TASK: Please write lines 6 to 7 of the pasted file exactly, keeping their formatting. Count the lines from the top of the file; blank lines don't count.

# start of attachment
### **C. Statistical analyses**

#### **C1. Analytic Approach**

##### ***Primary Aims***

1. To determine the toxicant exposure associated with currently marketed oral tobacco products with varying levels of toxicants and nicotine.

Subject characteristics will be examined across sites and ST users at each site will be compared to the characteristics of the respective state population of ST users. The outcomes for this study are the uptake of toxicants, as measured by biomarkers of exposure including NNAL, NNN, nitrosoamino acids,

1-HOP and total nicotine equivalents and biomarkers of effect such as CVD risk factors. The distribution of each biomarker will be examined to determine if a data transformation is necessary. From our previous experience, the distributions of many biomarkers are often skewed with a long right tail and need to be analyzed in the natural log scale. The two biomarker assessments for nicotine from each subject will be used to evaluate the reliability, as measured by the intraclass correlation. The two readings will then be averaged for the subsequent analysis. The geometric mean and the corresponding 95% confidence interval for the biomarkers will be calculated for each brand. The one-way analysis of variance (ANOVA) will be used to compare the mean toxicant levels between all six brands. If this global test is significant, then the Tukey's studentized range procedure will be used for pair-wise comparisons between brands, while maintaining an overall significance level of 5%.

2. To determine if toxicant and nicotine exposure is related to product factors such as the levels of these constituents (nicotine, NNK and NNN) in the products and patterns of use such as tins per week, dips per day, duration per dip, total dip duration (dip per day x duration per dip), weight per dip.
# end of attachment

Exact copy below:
1-HOP and total nicotine equivalents and biomarkers of effect such as CVD risk factors. The distribution of each biomarker will be examined to determine if a data transformation is necessary. From our previous experience, the distributions of many biomarkers are often skewed with a long right tail and need to be analyzed in the natural log scale. The two biomarker assessments for nicotine from each subject will be used to evaluate the reliability, as measured by the intraclass correlation. The two readings will then be averaged for the subsequent analysis. The geometric mean and the corresponding 95% confidence interval for the biomarkers will be calculated for each brand. The one-way analysis of variance (ANOVA) will be used to compare the mean toxicant levels between all six brands. If this global test is significant, then the Tukey's studentized range procedure will be used for pair-wise comparisons between brands, while maintaining an overall significance level of 5%.

2. To determine if toxicant and nicotine exposure is related to product factors such as the levels of these constituents (nicotine, NNK and NNN) in the products and patterns of use such as tins per week, dips per day, duration per dip, total dip duration (dip per day x duration per dip), weight per dip.